For the time being, air travelers no longer have to fear that the books, magazines and other reading material in their carry-on bags will be exposed to the public in the airport security line.
TSA officials said the test was meant to make it easier for the X-ray screener to see what items are being carried in the bags and to see if hollowed-out books are being used to conceal weapons or drugs.
In an interview on Fox News in May, Department of Homeland Security Secretary
"So the more you stuff in there, the less the TSA professionals that are looking at what's in those bags through the monitors, they can't tell what's in the bags anymore," he said.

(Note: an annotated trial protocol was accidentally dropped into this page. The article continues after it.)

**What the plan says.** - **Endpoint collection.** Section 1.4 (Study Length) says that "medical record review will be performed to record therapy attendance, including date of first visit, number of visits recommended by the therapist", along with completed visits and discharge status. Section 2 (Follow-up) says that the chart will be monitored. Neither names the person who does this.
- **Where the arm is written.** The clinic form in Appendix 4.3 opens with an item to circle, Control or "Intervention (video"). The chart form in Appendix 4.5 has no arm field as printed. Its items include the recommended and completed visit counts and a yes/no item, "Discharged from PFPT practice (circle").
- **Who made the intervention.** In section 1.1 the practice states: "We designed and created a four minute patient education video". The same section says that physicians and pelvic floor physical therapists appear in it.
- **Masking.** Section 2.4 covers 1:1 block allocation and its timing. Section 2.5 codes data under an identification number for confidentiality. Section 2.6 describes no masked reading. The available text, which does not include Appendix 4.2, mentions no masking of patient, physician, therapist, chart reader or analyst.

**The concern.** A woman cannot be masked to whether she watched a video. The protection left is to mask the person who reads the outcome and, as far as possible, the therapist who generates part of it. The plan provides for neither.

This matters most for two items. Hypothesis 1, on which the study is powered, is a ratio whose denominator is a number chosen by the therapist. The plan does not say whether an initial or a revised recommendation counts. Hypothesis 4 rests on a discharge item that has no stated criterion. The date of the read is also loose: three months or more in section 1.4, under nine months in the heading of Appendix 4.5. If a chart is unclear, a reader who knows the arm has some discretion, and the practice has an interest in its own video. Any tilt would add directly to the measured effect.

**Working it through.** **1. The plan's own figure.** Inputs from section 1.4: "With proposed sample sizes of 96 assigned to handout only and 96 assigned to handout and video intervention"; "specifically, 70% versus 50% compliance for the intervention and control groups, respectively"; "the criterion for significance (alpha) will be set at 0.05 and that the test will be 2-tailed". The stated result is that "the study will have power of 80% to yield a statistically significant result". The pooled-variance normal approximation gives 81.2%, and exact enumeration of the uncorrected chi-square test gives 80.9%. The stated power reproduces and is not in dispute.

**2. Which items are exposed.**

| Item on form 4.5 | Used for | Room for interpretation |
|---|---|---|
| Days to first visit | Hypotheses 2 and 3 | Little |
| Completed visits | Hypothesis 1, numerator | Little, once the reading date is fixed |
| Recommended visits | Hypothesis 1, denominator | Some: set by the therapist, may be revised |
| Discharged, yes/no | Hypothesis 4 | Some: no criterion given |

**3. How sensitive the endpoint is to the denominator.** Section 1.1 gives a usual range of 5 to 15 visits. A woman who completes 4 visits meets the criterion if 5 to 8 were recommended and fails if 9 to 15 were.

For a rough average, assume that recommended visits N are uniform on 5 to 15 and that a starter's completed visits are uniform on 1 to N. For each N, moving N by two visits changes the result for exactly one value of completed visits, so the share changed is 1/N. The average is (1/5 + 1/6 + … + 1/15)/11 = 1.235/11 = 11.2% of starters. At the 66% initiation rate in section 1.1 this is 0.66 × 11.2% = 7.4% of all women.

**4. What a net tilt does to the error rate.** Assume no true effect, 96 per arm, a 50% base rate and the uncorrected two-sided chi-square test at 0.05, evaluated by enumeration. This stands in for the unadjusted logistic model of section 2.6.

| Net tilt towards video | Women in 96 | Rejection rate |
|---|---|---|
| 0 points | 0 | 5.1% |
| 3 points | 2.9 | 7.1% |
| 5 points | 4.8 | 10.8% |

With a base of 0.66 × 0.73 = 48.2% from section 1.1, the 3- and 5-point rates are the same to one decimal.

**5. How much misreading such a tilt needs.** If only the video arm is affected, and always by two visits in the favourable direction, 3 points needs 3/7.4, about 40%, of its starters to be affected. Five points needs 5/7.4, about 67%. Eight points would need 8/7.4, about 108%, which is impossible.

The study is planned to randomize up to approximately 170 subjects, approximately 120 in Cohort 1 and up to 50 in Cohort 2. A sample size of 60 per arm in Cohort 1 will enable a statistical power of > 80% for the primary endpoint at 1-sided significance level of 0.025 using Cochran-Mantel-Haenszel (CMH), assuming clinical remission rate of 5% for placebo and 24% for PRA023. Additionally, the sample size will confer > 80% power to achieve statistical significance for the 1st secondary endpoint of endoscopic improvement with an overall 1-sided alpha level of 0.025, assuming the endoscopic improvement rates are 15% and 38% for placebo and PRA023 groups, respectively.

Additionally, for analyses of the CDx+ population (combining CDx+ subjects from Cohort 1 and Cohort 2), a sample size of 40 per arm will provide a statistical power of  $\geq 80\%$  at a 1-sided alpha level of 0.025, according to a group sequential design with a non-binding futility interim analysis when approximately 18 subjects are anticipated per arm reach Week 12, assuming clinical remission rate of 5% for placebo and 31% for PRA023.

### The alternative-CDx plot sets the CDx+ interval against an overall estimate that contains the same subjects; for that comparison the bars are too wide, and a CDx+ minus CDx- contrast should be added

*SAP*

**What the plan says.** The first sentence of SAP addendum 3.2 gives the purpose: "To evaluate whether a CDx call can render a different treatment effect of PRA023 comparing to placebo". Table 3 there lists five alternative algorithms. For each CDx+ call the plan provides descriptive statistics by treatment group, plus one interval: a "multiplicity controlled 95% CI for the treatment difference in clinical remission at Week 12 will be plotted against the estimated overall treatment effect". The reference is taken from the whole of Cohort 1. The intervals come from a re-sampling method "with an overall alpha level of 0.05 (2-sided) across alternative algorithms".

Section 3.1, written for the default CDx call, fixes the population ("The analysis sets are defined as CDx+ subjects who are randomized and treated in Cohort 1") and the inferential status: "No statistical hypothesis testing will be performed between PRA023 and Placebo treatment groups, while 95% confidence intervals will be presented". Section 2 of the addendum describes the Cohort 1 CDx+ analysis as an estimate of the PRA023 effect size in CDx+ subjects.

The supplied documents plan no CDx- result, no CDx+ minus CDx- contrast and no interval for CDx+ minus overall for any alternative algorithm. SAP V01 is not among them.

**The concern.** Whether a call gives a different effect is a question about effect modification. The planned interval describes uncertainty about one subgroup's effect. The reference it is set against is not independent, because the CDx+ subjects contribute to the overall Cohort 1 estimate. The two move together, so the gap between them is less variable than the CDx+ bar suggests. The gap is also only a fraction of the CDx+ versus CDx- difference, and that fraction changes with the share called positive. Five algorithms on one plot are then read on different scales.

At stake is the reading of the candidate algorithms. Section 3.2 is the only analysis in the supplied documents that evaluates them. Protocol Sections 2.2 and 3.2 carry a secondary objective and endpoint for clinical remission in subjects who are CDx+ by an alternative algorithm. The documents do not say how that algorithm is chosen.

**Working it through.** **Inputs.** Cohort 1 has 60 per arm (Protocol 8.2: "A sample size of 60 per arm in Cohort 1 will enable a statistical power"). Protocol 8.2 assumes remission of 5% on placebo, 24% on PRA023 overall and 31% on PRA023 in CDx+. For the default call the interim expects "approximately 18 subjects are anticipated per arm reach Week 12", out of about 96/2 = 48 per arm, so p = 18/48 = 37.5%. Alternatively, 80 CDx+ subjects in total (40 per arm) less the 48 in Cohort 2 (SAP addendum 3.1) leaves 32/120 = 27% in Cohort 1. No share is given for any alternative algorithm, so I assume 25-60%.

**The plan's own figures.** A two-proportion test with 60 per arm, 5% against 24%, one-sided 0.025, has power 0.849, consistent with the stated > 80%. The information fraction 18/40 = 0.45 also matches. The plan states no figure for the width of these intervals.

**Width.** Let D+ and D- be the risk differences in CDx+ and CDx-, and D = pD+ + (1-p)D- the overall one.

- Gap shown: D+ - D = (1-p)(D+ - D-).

The TSA test raised objections by ACLU lawyers who said forcing travelers to expose their reading material at the airport raises privacy concerns.
In a blog post, ACLU senior analyst Jay Stanley said that travelers who carry literature written in Arabic, self-help books on personal topics or even copies of "Fifty Shades of Grey" could be embarrassed or spark extra scrutiny if the reading material is pulled out for others to see.
Although TSA said it has ended the test, Kelly hinted that the enhanced screening procedure could be expanded nationwide. He told Fox News that such tests are typically used to work out tactics and procedures on a small scale before expanding the screening process nationwide.
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